• Saliva that seems thick and stringy

  • Bad breath

  • Difficulty chewing, speaking, and swallowing

  • Dry or sore throat and hoarseness

  • Dry or grooved tongue

  • A changed sense of taste

  • Problems wearing dentures

Managing bad breath from diabetes

Oral hygiene: The best treatment for bad breath is practicing good oral hygiene to prevent it from occurring in the first place. It’s recommended to brush teeth twice daily and floss daily. Using mouthwash can help cover up bad breath and kill germs causing bad breath, but it shouldn’t be used in place of brushing or flossing.

For dry mouth, it’s recommended that people with diabetes drink plenty of fluids, as well as suck on sugar-free candy or chew sugar-free gum to stimulate saliva production.

Preventive dental visits: Regular visits to the dentist are crucial in preventing bad breath, as well as promoting good oral health. Having a dental cleaning and check-up every 6 months is ideal, but check-ups might be recommended more often by a dentist for concerning issues.

During a routine dental exam, the dentist or hygienist will:

  • Evaluate your overall health and oral hygiene

  • Evaluate your risk of tooth decay, root decay, and gum or bone disease

  • Evaluate your need for tooth restoration or replacement

  • Check your bite and jaw for problems

  • Remove stains or deposits on your teeth

  • Demonstrate proper cleaning techniques for your teeth or dentures

  • Assess your need for fluoride

  • Possibly take dental X-rays or, if necessary, do other diagnostic procedures

Blood sugar management: Another good treatment for bad breath is to promote healthy blood sugar levels. When glucose levels are lower, it provides less food for bacteria in the mouth. Better blood sugar control also promotes better healing from infections, which can help with bad breath.

There are many ways to help promote healthy blood sugar levels. There are several approaches to manage diabetes, including:

  • Metformin: Helps to reduce the amount of sugar released by the liver and improves insulin sensitivity

  • Sulfonylureas: Stimulate the pancreas to secrete more insulin

  • GLP1 receptor agonists: Promote insulin production, decrease glucose release from the liver, and slows stomach emptying to increase satiety

  • DPP-4 inhibitors: Promote insulin production, decrease glucagon (a hormone that increases blood sugar) production, and delays gastric emptying.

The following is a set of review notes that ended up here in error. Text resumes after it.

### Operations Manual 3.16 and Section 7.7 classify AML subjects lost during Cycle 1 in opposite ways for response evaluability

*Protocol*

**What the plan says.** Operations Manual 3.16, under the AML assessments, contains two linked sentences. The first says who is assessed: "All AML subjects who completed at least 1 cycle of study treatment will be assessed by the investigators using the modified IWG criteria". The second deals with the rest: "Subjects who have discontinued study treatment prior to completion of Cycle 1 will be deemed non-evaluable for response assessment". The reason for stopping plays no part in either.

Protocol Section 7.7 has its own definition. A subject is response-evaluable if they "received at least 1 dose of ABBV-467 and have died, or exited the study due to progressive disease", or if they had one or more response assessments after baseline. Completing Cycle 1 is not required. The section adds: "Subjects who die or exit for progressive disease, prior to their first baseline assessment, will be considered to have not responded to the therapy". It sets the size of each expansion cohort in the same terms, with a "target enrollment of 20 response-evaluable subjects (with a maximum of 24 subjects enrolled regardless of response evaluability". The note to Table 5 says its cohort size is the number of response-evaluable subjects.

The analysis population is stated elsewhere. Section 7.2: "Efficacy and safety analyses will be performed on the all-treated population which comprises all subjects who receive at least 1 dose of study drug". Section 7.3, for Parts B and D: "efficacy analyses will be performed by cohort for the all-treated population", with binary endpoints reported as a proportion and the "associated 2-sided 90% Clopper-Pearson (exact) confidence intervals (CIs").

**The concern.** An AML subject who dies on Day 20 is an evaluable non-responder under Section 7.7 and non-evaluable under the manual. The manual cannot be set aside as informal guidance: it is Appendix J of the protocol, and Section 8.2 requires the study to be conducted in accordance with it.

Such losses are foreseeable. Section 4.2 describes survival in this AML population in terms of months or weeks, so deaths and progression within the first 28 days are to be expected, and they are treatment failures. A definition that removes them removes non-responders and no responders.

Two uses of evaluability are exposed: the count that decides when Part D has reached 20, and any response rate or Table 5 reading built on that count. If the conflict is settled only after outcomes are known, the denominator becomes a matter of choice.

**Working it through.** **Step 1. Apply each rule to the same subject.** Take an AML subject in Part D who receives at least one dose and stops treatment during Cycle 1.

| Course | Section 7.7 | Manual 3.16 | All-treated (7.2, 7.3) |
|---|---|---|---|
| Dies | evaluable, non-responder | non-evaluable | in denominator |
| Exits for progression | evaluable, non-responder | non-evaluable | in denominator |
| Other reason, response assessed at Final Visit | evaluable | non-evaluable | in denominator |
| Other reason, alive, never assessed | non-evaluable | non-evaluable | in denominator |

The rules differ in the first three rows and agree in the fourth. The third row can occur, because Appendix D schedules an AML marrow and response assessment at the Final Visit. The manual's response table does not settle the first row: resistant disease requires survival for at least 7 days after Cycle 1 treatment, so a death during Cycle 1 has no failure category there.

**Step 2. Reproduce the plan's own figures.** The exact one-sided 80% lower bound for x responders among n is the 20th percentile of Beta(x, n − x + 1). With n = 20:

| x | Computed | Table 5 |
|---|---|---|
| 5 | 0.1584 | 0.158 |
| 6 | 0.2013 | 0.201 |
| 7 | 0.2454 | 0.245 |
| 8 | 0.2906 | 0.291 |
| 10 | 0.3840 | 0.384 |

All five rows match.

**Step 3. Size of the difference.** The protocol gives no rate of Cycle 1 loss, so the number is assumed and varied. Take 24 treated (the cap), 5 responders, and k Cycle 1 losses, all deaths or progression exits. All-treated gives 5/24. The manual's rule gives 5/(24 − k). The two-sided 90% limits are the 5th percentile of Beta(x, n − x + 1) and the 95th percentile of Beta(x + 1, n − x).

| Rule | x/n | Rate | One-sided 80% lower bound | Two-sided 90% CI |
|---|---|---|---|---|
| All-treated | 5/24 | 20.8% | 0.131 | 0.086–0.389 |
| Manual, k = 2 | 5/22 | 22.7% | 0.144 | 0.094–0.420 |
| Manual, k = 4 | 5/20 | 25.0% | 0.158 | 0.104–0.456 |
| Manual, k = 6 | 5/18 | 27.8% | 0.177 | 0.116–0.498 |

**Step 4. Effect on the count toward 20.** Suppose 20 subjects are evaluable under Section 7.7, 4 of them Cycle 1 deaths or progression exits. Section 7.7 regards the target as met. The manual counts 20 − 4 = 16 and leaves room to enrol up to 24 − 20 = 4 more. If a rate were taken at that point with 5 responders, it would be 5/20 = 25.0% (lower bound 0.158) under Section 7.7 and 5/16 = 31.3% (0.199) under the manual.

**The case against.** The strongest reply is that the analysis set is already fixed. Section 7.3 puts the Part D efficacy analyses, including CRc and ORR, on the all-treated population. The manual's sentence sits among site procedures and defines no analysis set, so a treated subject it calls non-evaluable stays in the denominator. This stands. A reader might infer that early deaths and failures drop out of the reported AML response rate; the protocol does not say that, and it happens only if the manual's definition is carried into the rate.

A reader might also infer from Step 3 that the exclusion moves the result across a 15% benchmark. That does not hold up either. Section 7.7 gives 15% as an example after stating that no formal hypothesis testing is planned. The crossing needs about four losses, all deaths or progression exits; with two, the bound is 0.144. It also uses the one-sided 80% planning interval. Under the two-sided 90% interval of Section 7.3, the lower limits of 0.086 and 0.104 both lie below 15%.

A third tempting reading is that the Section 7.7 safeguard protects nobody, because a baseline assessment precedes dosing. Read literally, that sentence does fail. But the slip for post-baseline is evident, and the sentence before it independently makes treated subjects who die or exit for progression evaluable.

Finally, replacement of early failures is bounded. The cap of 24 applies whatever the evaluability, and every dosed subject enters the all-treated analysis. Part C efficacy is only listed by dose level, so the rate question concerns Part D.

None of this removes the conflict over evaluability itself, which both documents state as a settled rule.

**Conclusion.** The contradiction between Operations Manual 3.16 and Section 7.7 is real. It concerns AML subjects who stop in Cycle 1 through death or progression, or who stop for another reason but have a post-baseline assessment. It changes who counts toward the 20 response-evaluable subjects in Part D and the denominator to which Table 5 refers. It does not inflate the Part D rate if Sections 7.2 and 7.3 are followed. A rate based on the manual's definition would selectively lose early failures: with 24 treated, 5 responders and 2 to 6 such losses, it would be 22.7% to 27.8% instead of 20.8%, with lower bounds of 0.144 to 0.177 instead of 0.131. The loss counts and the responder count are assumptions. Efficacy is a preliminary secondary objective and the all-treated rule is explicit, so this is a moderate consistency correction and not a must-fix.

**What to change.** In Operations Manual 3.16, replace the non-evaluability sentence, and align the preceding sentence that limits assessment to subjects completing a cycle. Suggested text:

• Insulin is available in different types: long-acting, short-acting, rapid-acting, intermediate-acting, and mixed. They differ in how quickly they take to work, how long until they are working the most to lower blood sugar and how long they last to provide blood sugar control. People with type 1 diabetes are insulin-dependent and usually take at least two types of insulins on a daily basis.

Lifestyle changes: Making sustainable lifestyle changes can help promote healthy blood sugar levels. 

  • Cut back on sugar. While eating sugar doesn’t cause diabetes, a higher sugar intake has been associated with increased blood glucose levels. In particular, added sugars are detrimental to tooth health by providing a lot of food for bacteria to survive on, causing plaque buildup. The American Heart Association recommends that women consume no more than 6 teaspoons of added sugar per day (24 grams) and men consume no more than 9 teaspoons of added sugar per day (36 grams). 

  • Exercise. Being physically active is a very important way to help control diabetes. 150 minutes per week of moderate physical activity, such as brisk walking, is recommended. 

  • Eat a high-fiber diet. Plant-based foods rich in fiber tend to raise blood sugar levels more slowly than low-fiber plant-based foods. Fiber is in foods such as fruits, vegetables, grains, nuts, seeds, and legumes. High-fiber foods such as apples and carrots may also have an anti-cariogenic (fights cavities) effect by helping to scrape away plaque on the teeth through their fibrous texture.


Having diabetes can increase the risk of bad breath from high blood glucose levels. High blood sugar provides more food for bacteria in the mouth, which increases the likelihood of gum disease, cavities, and infections. 

People with type 1 diabetes can experience a condition called diabetic ketoacidosis (DKA) from very high blood sugar levels. One of the symptoms of DKA is foul/fruity breath from the breakdown of ketones for energy in the absence of insulin.

While some products might cover up bad breath, it’s best to treat the cause at the source. Practicing good oral hygiene, keeping up with preventive dental exams, and having a good diabetes self-management plan to promote healthy blood sugar levels are the best ways to treat and prevent bad breath.

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Diabetes and oral care: Guide to a healthy mouth.


  1. Saasa V, Beukes M, Lemmer Y, Mwakikunga B. Blood Ketone Bodies and Breath Acetone Analysis and Their Correlations in Type 2 Diabetes Mellitus. Diagnostics (Basel). 2019;9(4):224. Published 2019 Dec 17. doi:10.3390/diagnostics9040224
  2. Guillermo E. Umpierrez, MD, FACPMary Beth Murphy, RN, MS, CDE, MBA and Abbas E. Kitabchi, PhD, MD, FACP, FACE